What is your ideal picture of health? If you were to draw a picture of your ideal health state, what would it look like? Most of us imagine “ideal” health to be a state of wholeness and balance, not fragmentation and separation. Humans tend to know instinctively that our health is more than just a physical body reacting to the environment around us. We are made up of our physical structure, our thoughts, our emotions, the energy coursing through our bodies and all around us, the nutrients we put into our bodies, and our relationships with others. These are just a few of the fluctuating and interconnected aspects of our health.
We know that a change in our physiological status affects our emotional and spiritual wellness, just as a change in our emotional or spiritual state can affect our physical functioning.
Yet often times when we encounter illness in one area of health, we experience the fragmentation of our whole person health. If you have a problem with your stomach, you may end up seeing the gastroenterologist. We seek care from a psychiatrist for mental health problems. When the immune system malfunctions we find an immunologist or rheumatologist. There certainly is benefit to being cared for by someone who is a specialist in what you need to treat your illness. We know that when one part of our body is ill, we feel out of balance and seek care to restore balance so that our bodies can once again feel whole, and specialists help us accomplish this.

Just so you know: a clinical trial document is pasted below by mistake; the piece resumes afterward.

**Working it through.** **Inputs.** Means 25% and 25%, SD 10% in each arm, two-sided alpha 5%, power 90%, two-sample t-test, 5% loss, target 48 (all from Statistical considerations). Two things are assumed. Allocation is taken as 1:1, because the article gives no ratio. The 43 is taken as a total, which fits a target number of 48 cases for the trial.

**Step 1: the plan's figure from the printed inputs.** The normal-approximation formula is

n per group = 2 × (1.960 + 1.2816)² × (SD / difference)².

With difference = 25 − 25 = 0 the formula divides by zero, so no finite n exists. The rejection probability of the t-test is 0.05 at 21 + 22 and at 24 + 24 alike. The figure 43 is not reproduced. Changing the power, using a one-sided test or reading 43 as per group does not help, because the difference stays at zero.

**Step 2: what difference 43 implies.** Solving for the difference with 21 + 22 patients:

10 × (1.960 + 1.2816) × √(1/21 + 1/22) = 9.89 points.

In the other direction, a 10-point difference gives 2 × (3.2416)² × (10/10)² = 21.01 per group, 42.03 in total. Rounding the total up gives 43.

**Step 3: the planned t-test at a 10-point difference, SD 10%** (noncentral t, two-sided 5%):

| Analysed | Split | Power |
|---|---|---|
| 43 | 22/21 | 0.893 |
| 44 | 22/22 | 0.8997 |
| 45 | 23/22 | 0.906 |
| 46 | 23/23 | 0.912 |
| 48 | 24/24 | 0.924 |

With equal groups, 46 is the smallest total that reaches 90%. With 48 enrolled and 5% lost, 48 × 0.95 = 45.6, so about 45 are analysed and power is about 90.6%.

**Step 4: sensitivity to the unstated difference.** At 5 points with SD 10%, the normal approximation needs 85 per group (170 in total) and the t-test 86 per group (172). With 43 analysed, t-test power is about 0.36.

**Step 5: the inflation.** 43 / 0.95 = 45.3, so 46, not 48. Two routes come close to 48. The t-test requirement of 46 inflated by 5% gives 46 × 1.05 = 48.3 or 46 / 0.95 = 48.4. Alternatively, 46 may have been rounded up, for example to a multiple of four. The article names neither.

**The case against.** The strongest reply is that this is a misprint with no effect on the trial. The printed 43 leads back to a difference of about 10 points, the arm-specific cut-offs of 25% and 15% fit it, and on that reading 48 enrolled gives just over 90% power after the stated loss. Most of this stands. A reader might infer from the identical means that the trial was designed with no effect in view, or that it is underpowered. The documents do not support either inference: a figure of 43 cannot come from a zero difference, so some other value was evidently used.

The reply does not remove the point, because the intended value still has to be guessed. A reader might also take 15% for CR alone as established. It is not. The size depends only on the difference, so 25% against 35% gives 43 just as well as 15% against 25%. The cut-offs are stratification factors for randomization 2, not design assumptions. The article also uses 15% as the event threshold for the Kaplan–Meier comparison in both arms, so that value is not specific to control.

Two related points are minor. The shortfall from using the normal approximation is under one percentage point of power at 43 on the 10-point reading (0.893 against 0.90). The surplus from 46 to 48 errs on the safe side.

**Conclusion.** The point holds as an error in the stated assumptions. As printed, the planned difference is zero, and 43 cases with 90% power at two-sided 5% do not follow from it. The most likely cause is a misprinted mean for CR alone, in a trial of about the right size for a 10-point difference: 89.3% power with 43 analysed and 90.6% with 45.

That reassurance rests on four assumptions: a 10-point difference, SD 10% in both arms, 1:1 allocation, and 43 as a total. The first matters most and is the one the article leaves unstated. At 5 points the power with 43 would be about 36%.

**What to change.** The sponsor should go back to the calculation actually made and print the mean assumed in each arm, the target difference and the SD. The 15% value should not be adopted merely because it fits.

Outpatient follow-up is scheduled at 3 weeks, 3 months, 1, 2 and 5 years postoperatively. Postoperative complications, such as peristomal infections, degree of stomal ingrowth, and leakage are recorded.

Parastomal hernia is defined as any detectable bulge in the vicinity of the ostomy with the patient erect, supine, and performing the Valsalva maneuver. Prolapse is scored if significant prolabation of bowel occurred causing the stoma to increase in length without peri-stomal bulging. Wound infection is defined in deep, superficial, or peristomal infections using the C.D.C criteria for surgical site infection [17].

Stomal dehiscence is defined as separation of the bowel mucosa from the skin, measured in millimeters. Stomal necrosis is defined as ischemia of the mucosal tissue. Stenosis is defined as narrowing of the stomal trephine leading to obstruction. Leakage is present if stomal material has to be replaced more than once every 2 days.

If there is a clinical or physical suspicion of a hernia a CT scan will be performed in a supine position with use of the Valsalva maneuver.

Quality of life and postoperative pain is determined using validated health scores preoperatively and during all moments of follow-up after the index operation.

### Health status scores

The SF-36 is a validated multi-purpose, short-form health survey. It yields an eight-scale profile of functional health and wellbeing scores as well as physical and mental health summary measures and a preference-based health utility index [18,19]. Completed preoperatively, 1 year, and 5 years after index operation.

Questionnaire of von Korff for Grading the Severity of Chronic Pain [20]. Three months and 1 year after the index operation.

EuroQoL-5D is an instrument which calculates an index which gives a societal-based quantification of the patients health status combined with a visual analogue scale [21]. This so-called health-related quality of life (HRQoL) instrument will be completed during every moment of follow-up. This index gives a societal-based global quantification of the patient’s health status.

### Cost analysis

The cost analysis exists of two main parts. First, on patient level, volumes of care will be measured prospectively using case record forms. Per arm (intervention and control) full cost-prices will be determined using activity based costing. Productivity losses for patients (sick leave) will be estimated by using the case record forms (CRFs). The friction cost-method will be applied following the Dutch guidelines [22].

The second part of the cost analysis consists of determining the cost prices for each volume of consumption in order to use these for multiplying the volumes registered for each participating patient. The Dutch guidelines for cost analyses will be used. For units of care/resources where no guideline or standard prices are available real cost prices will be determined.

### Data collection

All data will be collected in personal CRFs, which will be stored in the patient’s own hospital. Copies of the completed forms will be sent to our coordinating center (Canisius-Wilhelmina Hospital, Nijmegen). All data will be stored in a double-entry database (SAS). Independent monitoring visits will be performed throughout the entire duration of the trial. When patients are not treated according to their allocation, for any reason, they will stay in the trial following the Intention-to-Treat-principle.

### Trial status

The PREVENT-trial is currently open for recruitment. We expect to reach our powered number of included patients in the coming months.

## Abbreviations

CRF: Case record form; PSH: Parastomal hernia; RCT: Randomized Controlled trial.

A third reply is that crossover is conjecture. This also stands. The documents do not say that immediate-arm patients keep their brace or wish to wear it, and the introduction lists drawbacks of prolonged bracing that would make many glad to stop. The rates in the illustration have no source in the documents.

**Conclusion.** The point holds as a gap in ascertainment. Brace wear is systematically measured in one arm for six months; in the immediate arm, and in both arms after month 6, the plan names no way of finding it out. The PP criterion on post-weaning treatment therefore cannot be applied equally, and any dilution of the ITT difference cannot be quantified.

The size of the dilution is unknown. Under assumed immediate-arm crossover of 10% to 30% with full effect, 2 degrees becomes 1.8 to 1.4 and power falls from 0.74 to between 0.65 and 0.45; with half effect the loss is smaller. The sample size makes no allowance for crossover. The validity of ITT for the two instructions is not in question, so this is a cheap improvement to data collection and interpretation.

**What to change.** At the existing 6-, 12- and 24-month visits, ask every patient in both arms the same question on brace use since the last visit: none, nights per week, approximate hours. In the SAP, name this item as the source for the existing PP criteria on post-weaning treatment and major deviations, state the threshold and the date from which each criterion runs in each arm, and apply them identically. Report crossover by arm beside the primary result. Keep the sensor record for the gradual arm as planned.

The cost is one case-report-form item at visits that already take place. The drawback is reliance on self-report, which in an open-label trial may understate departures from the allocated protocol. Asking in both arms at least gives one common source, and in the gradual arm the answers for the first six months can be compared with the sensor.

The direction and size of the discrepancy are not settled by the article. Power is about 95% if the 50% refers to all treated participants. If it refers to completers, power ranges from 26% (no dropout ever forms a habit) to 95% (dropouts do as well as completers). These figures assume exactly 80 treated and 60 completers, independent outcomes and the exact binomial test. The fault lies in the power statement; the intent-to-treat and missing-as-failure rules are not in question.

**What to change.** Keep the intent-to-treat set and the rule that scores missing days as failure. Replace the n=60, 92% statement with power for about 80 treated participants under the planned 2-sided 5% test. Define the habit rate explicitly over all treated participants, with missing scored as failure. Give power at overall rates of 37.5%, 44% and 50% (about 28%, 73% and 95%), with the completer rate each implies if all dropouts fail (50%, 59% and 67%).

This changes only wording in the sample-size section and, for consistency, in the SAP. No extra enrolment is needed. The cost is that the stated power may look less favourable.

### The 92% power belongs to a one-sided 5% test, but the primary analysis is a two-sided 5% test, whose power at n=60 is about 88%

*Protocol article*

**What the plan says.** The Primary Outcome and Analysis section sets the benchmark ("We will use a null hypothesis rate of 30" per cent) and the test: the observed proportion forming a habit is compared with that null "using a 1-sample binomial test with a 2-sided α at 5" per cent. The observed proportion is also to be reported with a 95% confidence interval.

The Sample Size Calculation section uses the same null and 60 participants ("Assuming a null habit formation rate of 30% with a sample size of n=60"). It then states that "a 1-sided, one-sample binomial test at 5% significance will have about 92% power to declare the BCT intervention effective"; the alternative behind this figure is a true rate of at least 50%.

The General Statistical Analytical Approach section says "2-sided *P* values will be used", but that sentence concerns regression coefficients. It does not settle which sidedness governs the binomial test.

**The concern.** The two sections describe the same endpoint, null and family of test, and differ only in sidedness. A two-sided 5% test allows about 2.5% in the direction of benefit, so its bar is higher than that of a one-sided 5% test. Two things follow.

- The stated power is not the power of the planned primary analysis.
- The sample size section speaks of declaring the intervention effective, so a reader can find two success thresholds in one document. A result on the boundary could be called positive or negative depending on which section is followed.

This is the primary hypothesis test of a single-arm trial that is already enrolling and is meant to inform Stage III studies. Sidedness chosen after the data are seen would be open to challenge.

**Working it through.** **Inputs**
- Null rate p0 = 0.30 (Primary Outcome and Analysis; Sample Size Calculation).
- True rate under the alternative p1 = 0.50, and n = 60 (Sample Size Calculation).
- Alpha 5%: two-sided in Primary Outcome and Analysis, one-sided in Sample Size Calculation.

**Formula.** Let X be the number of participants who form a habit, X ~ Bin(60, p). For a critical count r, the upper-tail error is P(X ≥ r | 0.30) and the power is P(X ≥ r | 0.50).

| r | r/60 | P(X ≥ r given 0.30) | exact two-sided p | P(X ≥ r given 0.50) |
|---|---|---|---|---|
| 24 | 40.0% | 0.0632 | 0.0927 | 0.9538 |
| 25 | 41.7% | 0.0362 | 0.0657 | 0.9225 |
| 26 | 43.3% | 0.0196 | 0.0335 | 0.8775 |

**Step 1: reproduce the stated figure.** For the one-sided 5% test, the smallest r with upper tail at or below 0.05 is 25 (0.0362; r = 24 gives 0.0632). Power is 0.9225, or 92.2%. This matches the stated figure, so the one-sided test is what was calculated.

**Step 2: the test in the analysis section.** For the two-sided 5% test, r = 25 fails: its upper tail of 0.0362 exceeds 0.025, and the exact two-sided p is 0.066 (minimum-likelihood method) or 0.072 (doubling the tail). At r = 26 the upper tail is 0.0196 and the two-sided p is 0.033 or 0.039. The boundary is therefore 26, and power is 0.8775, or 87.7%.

But we cannot lose sight of the fact that we are complex, multidimensional beings. Our state of health is best served when we draw together these seemingly fragmented parts and instead approach our beings from a holistic, integrated manner that incorporates all of the aspects of our health. Why? Because this honors our instinctive drive to be whole, to be unfragmented. Taken literally, being whole means to be in an “unbroken or undamaged state, to be in one piece.” Expanding that just a bit into health and wellness, being whole incorporates the awareness of the many aspects of health and the choice to engage these aspects in ways that allow for messages of wholeness and health to be communicated thoughout the body.
What are the multiple aspects of health? Dr. Georgianna Donadio of the National Institute of Whole Health, a national thought leader in the field of whole person health, identifies Five Aspects of Health™*. These aspects include the Physical, Emotional, Nutritional, Environmental, and Spiritual aspects of health. Finding ways to become aware of all the aspects of our health and allowing these aspects to “talk” to each other in a healthy way provides us multiple opportunities to create balance and wellness. Let’s look a little deeper:
The Physical Aspect of Health involves the structural body and the multiple influences upon it. For instance, the role of genetics, disease, congenital problems, trauma, surgeries, over and under-exertion, sleep disturbance, etc. Our body’s responses to chronic stress are part of the physical aspect as well.